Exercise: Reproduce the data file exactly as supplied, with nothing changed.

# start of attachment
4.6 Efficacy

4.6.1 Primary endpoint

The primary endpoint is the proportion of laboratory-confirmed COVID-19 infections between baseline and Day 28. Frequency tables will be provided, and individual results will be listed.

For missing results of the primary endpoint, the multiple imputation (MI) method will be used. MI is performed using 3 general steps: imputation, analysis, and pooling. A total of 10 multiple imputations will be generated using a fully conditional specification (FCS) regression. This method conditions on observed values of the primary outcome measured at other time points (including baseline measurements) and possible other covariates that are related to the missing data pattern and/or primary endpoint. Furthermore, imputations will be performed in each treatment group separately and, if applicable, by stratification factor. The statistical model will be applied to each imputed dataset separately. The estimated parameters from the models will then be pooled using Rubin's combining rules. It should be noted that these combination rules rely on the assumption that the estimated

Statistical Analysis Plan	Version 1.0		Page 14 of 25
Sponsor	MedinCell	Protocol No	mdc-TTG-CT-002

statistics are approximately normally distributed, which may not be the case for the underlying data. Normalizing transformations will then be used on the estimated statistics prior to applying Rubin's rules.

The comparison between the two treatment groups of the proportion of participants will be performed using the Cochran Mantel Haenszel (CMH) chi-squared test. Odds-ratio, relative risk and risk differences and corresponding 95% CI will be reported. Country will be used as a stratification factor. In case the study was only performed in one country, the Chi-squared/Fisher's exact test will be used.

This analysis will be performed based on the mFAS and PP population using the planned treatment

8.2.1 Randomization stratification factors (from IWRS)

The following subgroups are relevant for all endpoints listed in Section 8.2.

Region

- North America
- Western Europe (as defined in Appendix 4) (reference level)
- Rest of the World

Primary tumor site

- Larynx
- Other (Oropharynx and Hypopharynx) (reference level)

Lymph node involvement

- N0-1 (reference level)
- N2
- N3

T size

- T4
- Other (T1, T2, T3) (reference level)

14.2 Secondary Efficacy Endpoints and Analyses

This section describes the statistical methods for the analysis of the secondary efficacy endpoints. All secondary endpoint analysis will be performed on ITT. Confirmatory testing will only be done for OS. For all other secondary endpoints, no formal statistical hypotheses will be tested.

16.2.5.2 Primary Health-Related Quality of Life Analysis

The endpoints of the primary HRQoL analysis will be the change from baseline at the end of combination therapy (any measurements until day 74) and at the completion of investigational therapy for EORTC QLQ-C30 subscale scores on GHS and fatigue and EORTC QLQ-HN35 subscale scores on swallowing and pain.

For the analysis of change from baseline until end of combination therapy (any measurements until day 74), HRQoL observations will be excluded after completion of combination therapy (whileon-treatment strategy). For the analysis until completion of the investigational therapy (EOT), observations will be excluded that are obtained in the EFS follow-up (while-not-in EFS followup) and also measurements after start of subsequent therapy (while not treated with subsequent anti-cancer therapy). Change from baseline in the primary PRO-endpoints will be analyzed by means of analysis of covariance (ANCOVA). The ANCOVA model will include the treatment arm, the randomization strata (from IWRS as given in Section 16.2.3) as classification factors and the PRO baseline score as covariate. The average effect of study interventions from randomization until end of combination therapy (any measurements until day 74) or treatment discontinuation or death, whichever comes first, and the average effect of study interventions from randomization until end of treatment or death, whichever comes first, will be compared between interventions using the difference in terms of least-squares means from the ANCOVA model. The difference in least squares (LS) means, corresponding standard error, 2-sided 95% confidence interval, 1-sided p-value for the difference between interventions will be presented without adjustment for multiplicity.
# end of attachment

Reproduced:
4.6 Efficacy

4.6.1 Primary endpoint

The primary endpoint is the proportion of laboratory-confirmed COVID-19 infections between baseline and Day 28. Frequency tables will be provided, and individual results will be listed.

For missing results of the primary endpoint, the multiple imputation (MI) method will be used. MI is performed using 3 general steps: imputation, analysis, and pooling. A total of 10 multiple imputations will be generated using a fully conditional specification (FCS) regression. This method conditions on observed values of the primary outcome measured at other time points (including baseline measurements) and possible other covariates that are related to the missing data pattern and/or primary endpoint. Furthermore, imputations will be performed in each treatment group separately and, if applicable, by stratification factor. The statistical model will be applied to each imputed dataset separately. The estimated parameters from the models will then be pooled using Rubin's combining rules. It should be noted that these combination rules rely on the assumption that the estimated

Statistical Analysis Plan	Version 1.0		Page 14 of 25
Sponsor	MedinCell	Protocol No	mdc-TTG-CT-002

statistics are approximately normally distributed, which may not be the case for the underlying data. Normalizing transformations will then be used on the estimated statistics prior to applying Rubin's rules.

The comparison between the two treatment groups of the proportion of participants will be performed using the Cochran Mantel Haenszel (CMH) chi-squared test. Odds-ratio, relative risk and risk differences and corresponding 95% CI will be reported. Country will be used as a stratification factor. In case the study was only performed in one country, the Chi-squared/Fisher's exact test will be used.

This analysis will be performed based on the mFAS and PP population using the planned treatment

8.2.1 Randomization stratification factors (from IWRS)

The following subgroups are relevant for all endpoints listed in Section 8.2.

Region

- North America
- Western Europe (as defined in Appendix 4) (reference level)
- Rest of the World

Primary tumor site

- Larynx
- Other (Oropharynx and Hypopharynx) (reference level)

Lymph node involvement

- N0-1 (reference level)
- N2
- N3

T size

- T4
- Other (T1, T2, T3) (reference level)

14.2 Secondary Efficacy Endpoints and Analyses

This section describes the statistical methods for the analysis of the secondary efficacy endpoints. All secondary endpoint analysis will be performed on ITT. Confirmatory testing will only be done for OS. For all other secondary endpoints, no formal statistical hypotheses will be tested.

16.2.5.2 Primary Health-Related Quality of Life Analysis

The endpoints of the primary HRQoL analysis will be the change from baseline at the end of combination therapy (any measurements until day 74) and at the completion of investigational therapy for EORTC QLQ-C30 subscale scores on GHS and fatigue and EORTC QLQ-HN35 subscale scores on swallowing and pain.

For the analysis of change from baseline until end of combination therapy (any measurements until day 74), HRQoL observations will be excluded after completion of combination therapy (whileon-treatment strategy). For the analysis until completion of the investigational therapy (EOT), observations will be excluded that are obtained in the EFS follow-up (while-not-in EFS followup) and also measurements after start of subsequent therapy (while not treated with subsequent anti-cancer therapy). Change from baseline in the primary PRO-endpoints will be analyzed by means of analysis of covariance (ANCOVA). The ANCOVA model will include the treatment arm, the randomization strata (from IWRS as given in Section 16.2.3) as classification factors and the PRO baseline score as covariate. The average effect of study interventions from randomization until end of combination therapy (any measurements until day 74) or treatment discontinuation or death, whichever comes first, and the average effect of study interventions from randomization until end of treatment or death, whichever comes first, will be compared between interventions using the difference in terms of least-squares means from the ANCOVA model. The difference in least squares (LS) means, corresponding standard error, 2-sided 95% confidence interval, 1-sided p-value for the difference between interventions will be presented without adjustment for multiplicity.